Get Involved: Use the map provided here to find a bike share program.
View The Bike-sharing World Map in a larger map
- Journey etc: Top 10 Cities in North America Bike Share Towards a Greener Future
- USA Today: Bike Sharing Programs Spin Across U.S. Campuses
Car sharing programs are an increasingly popular alternative to personal car ownership, especially in urban areas. They provide an innovative way to eliminate traffic, reduce dependence on fossil fuels, and save people across the country the time and money involved in car maintenance.
Get Involved: There are dozens of car sharing programs in U.S. Cities and there numbers are growing. View this list of current and pilot car sharing programs maintained and updated by the non-profit, CarSharing.net.
City CarShare, a Bay area non-profit, offers information and adviceon how to bring car sharing to your community.
- Treehugger.com: What Is Car Sharing and How Does it Work?
- Slate: Key Party: Zipcar makes car sharing sexy, not sorry
Local Farmers Markets
Farmers markets seem to be springing up everywhere in the last few years. Buying from local farmers helps community farms to stay in business and boosts local economies. A huge upside: Food from farmers’ markets is fresher than produce in the supermarket, which often means better taste and nutrition.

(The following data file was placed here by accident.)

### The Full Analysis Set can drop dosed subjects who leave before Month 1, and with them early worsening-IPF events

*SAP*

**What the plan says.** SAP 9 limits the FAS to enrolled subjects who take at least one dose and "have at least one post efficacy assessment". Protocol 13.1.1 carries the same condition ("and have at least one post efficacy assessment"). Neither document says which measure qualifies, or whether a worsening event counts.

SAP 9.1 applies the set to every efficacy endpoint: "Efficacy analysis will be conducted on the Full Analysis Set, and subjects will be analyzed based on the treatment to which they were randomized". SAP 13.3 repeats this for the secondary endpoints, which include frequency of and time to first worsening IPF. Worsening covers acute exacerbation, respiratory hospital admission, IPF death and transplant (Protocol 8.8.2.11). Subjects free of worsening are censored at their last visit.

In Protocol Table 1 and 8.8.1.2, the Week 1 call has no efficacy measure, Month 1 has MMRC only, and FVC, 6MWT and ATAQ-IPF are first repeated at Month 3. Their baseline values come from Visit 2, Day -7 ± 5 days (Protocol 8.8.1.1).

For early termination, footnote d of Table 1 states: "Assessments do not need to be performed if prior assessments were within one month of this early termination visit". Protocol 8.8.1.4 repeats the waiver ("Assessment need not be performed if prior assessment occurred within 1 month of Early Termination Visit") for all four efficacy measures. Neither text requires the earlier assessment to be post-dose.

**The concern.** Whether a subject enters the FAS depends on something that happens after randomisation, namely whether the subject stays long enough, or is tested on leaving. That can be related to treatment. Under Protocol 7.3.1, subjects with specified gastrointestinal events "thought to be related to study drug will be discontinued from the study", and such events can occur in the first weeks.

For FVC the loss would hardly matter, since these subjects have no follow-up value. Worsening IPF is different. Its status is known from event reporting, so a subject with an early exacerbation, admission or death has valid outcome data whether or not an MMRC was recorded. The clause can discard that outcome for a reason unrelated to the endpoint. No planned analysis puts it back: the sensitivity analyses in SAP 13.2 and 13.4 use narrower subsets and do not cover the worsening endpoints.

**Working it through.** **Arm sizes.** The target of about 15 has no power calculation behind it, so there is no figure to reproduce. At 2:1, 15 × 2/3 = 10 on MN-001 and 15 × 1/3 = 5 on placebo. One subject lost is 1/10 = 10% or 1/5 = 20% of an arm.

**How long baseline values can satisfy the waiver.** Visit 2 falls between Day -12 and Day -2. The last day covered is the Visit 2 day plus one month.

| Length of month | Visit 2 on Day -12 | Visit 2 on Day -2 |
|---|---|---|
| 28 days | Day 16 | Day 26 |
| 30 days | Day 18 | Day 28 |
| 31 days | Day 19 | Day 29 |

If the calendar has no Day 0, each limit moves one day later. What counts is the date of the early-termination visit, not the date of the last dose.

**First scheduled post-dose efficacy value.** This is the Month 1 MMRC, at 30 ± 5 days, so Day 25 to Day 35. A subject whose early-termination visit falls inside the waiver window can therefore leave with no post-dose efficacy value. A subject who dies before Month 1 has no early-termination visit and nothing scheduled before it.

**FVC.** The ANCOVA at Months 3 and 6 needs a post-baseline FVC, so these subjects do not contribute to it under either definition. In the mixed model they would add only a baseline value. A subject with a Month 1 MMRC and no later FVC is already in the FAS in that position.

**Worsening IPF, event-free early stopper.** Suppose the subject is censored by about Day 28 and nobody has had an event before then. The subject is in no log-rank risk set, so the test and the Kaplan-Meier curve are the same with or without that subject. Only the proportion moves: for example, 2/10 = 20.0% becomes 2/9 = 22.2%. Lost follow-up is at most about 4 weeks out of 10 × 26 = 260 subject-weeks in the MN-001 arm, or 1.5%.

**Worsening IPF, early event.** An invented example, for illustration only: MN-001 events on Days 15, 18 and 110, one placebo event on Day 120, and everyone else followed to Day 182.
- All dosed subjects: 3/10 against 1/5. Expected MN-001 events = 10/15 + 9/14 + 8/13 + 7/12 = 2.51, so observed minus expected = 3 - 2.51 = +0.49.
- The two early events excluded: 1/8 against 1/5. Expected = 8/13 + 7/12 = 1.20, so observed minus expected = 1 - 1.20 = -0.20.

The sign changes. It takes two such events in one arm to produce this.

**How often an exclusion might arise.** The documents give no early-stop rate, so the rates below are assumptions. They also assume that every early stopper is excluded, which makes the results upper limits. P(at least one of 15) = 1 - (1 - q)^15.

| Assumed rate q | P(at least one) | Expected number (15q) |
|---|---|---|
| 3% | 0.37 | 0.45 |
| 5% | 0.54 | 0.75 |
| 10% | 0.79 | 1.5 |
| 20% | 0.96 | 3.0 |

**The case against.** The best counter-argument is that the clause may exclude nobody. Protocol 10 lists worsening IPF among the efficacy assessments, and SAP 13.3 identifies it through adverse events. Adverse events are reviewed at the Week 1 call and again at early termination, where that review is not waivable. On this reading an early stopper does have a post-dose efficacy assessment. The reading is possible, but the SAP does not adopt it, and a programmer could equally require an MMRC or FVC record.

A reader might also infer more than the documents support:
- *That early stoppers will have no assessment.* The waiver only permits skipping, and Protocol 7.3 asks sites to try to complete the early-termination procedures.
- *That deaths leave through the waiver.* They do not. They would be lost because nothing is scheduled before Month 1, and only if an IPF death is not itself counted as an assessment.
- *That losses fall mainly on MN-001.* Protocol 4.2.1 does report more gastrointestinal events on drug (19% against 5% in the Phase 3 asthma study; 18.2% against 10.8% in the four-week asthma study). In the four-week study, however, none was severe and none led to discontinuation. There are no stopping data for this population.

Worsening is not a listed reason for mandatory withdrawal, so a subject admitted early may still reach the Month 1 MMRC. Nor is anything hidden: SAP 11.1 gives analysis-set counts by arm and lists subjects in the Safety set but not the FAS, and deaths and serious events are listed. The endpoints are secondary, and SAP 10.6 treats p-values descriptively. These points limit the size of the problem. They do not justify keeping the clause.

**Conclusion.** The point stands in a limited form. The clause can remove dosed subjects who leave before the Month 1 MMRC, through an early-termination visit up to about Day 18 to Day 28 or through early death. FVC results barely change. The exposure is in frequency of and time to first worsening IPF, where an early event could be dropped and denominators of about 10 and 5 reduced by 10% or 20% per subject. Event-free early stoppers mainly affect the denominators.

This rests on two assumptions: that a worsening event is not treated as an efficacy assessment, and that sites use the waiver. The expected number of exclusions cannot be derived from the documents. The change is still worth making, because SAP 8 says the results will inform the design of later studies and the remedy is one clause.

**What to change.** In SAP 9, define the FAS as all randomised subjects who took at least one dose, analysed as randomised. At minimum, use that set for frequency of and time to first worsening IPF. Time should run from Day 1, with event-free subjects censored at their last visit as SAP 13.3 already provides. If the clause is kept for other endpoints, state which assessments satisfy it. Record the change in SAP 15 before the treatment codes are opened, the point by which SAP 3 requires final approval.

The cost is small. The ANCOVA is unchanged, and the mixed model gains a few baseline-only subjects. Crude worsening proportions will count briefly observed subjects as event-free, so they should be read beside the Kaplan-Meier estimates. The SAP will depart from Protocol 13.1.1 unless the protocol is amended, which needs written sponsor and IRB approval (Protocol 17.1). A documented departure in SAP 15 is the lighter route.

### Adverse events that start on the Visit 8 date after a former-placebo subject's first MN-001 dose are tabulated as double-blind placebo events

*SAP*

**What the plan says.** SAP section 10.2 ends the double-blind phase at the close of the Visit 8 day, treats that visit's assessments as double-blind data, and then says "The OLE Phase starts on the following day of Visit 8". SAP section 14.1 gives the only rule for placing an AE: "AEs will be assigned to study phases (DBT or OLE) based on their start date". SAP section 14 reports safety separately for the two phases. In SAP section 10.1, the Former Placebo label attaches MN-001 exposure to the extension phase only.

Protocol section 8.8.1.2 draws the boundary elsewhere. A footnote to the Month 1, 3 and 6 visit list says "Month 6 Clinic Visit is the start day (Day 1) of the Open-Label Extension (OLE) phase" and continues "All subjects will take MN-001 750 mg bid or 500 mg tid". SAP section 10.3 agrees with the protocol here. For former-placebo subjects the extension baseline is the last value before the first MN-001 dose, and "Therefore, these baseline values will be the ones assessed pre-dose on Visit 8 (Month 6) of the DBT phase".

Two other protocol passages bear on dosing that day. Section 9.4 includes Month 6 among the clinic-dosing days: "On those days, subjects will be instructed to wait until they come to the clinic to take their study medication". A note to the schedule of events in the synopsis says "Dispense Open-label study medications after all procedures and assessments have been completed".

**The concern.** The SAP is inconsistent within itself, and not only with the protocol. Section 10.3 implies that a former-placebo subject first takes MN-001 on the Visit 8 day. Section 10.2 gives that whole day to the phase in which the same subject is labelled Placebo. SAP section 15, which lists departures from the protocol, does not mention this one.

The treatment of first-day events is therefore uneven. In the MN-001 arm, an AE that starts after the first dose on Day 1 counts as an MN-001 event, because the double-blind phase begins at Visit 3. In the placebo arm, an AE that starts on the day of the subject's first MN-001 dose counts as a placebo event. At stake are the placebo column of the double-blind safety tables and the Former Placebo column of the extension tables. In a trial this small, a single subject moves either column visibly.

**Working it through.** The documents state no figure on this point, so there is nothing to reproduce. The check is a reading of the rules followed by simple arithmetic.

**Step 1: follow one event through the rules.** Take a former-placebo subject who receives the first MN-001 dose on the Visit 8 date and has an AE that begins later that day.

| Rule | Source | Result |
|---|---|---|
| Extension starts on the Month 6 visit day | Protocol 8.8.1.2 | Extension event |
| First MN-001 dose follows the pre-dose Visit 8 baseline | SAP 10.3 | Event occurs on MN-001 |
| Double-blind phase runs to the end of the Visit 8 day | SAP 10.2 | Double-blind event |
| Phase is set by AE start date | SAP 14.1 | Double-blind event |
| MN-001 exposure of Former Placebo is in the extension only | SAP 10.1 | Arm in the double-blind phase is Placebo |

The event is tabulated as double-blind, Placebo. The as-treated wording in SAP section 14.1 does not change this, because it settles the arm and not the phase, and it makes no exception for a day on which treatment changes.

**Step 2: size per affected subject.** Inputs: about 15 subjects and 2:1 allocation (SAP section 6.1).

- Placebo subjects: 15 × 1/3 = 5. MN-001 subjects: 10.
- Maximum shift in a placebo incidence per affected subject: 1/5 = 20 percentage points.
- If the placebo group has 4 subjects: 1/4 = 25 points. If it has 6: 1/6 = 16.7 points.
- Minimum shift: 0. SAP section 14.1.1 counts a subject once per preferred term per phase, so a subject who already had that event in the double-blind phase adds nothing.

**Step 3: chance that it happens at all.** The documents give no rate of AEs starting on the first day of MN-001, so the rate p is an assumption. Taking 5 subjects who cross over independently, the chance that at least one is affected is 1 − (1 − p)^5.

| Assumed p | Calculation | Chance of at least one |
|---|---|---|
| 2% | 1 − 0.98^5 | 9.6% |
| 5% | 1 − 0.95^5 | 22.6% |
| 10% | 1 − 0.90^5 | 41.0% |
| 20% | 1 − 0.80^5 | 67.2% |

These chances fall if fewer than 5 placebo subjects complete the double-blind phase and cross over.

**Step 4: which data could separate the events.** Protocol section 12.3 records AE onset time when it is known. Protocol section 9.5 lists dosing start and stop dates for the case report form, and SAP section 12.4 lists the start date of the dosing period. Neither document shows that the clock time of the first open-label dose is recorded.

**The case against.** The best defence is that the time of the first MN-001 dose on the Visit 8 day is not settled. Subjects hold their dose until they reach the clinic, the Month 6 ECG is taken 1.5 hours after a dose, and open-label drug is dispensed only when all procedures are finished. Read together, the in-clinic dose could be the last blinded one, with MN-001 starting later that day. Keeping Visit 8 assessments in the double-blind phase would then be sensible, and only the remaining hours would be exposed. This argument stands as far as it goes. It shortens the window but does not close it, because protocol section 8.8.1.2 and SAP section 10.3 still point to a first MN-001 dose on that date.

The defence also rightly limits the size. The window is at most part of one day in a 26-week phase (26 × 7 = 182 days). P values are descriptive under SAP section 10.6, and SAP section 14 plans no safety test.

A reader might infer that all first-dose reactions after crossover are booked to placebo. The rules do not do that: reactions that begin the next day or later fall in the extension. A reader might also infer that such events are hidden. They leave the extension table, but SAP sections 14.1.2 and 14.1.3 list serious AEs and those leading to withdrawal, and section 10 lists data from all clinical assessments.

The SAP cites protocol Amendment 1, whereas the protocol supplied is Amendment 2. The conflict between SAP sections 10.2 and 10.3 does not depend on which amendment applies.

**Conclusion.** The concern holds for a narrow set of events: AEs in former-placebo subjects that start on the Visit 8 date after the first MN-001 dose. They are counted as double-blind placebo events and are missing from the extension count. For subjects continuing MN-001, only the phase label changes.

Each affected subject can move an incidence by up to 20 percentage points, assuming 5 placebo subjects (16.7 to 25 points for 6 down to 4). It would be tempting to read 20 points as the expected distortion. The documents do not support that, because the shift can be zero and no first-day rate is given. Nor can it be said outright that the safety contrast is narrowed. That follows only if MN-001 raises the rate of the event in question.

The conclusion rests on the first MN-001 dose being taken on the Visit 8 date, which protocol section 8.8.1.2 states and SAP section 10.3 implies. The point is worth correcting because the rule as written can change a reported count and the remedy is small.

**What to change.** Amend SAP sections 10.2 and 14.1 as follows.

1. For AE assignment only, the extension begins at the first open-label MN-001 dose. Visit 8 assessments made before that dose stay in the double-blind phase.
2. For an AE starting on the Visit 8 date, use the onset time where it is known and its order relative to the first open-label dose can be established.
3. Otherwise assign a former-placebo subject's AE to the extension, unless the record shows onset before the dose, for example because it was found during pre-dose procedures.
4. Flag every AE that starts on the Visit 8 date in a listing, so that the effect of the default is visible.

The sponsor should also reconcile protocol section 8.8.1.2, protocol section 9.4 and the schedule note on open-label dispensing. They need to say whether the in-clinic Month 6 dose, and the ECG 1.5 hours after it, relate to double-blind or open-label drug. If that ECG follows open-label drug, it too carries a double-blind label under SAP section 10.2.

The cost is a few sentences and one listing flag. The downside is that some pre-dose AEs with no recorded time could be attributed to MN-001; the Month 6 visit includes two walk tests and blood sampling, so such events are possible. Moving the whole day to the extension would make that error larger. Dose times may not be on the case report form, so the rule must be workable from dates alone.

Get Involved: Insert your zip code in the tool provided by Local Harvest to find farmers markets where you live.
Fixing the Future Executive Producer John Siceloff reveals essential lessons from twelve stories of ordinary citizens accomplishing extraordinary changes in their communities. ”Your America is a wonderful tonic for cynicism and despair. It brims with real life heroes, from scholars to barbers to bureaucrats to businesspeople, w ho remind us that one determined person can begin to turn the world.”
- Scott Simon, host of NPR’s Weekend Edition Saturday